Like over 300,000 other Mac users who downloaded the MacHeist nanoBundle (as covered by Simon), I received WriteRoom as part of the package’s bevy of software. This lightweight word processor promises distraction-free writing. Having read about it and the productivity concepts underlying it in the past (here’s an old WWD post from Leo about distraction-free writing tools, for example), I was interested in giving it a spin to see if it could help me.
In a word, I found WriteRoom distracting. Here’s why:
Green Text on a Black Background. Perhaps it’s because I wear bifocals, but I find the green text on a black background to be very distracting (it hurt my eyes!) — and don’t get me started on my flashbacks of Matthew Broderick in 1983’s action thriller, “War Games.” While some usability and productivity pundits do sing the praises of an all-black screen, the strain the screen contrast put on my eyes was a distraction unto itself.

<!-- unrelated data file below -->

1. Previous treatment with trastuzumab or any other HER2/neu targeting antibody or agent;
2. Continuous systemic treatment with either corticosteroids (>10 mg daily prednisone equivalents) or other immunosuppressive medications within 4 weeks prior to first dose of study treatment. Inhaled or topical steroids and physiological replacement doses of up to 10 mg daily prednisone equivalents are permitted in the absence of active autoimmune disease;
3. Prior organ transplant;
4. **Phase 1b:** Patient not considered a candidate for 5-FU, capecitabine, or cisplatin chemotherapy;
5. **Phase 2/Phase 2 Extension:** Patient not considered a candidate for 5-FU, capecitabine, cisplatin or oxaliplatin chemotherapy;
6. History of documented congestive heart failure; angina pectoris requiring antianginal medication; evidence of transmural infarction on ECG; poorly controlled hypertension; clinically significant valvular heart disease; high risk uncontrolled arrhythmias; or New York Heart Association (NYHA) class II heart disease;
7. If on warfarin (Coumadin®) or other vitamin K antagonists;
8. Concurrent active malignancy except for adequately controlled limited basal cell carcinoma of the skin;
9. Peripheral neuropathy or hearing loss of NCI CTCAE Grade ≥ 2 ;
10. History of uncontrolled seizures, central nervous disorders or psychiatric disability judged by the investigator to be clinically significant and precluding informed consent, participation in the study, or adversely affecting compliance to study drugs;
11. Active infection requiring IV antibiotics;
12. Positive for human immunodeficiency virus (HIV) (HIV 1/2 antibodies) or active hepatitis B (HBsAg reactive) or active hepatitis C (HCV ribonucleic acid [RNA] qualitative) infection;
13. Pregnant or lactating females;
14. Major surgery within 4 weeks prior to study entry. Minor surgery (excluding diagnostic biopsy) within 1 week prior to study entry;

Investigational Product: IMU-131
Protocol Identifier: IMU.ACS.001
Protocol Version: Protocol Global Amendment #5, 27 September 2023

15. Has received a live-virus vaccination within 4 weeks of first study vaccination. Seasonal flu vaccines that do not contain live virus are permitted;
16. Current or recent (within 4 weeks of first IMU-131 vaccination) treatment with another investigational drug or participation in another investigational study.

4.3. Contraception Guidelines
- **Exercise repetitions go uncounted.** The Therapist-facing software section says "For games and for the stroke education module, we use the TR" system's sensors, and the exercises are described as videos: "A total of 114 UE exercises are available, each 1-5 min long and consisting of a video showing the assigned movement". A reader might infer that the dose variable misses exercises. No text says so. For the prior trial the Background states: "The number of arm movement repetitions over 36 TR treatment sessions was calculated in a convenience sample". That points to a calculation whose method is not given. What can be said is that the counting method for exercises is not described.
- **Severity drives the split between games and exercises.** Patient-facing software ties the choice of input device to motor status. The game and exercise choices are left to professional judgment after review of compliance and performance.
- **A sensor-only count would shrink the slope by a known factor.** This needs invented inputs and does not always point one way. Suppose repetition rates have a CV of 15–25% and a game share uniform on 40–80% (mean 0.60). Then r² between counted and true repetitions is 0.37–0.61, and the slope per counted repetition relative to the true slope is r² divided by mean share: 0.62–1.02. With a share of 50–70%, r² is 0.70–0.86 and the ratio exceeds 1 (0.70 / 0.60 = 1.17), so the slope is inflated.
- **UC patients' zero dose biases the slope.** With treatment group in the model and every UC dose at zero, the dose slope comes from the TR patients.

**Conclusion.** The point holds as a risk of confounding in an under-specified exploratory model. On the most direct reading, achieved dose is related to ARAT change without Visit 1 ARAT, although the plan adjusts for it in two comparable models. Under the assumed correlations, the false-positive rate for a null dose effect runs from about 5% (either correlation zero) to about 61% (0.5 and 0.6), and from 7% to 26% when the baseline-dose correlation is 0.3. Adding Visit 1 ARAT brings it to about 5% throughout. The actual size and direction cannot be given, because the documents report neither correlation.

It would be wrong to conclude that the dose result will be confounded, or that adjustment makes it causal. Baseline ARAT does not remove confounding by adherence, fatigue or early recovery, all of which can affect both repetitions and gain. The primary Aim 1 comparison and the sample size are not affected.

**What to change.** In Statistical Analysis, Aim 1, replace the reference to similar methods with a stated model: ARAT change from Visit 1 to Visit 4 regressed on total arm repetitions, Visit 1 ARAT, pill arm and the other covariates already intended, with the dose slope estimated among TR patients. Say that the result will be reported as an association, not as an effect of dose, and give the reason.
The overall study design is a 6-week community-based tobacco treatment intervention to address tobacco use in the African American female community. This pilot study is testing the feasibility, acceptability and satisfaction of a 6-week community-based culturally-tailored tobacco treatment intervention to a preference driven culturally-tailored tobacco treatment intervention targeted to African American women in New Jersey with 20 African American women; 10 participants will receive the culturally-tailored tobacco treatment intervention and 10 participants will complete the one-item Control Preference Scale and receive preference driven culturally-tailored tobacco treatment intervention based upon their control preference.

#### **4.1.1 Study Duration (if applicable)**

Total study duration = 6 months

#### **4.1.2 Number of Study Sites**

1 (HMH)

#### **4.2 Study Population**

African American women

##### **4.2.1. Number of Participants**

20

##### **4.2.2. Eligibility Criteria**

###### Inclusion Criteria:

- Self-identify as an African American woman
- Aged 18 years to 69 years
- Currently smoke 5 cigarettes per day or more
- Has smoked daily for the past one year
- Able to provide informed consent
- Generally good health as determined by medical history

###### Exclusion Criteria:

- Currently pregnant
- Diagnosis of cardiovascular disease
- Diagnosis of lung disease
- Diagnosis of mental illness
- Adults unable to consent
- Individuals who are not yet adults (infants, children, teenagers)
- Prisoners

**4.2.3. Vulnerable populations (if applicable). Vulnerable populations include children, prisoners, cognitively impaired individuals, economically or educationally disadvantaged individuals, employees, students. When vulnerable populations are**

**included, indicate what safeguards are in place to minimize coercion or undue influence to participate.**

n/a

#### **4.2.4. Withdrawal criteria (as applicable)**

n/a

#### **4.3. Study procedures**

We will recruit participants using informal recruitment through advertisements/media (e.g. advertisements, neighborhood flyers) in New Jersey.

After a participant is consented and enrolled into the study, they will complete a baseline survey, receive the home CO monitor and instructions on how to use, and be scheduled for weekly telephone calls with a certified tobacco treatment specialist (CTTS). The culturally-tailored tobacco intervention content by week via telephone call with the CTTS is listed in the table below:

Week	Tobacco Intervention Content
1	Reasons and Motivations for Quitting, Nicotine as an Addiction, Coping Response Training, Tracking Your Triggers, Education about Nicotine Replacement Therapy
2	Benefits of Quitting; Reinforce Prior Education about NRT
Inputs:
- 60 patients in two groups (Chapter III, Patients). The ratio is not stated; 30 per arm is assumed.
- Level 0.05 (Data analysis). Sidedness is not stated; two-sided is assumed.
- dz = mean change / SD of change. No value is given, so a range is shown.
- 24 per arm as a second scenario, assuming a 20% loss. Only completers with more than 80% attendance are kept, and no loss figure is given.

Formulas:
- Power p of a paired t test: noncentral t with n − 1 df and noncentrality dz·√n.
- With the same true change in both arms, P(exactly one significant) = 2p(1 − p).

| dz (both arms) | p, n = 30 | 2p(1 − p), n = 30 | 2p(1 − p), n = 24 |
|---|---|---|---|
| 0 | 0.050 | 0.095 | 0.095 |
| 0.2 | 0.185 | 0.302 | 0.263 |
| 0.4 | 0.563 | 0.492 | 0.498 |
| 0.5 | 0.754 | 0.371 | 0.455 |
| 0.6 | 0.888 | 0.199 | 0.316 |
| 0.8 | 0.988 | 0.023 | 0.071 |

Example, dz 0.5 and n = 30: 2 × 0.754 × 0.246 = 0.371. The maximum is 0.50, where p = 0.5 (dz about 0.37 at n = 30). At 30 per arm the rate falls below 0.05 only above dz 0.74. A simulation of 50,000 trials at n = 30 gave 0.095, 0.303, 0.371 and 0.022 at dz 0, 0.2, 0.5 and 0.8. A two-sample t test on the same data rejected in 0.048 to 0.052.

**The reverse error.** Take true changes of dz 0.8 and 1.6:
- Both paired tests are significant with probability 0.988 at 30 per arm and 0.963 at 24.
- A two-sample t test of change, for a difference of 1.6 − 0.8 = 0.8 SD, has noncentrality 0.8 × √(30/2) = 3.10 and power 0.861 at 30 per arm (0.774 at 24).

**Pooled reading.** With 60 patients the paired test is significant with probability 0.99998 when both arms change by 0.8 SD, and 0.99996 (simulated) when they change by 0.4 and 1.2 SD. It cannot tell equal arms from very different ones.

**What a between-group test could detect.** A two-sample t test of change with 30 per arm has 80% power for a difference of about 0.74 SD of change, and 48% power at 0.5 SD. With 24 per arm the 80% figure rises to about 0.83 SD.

No Visualization. Whether I’m writing my next post for WebWorkerDaily, an article, or a technical document for a client, I need to be able to visualize the final product as I’m writing. Like many writers, I like to see how my writing looks both on the screen and on paper in order to spare myself surprises at deadline time. Writing in WriteRoom doesn’t let me do that because it’s not WYSIWYG, and it doesn’t give me access to print preview or similar tools . As a technical writer, I’m probably not the right customer for WriteRoom. However, my work as a technical writer plays a heavy influence on my composition process, even when it comes to articles and blog posts.
However, while I didn’t find a productivity boost with WriteRoom, it doesn’t mean you won’t find one. As I often advise other writers, you have to find the composition process, workflow and right mix of tools that works for you and your projects.
Do you write with WriteRoom? Share your experience below.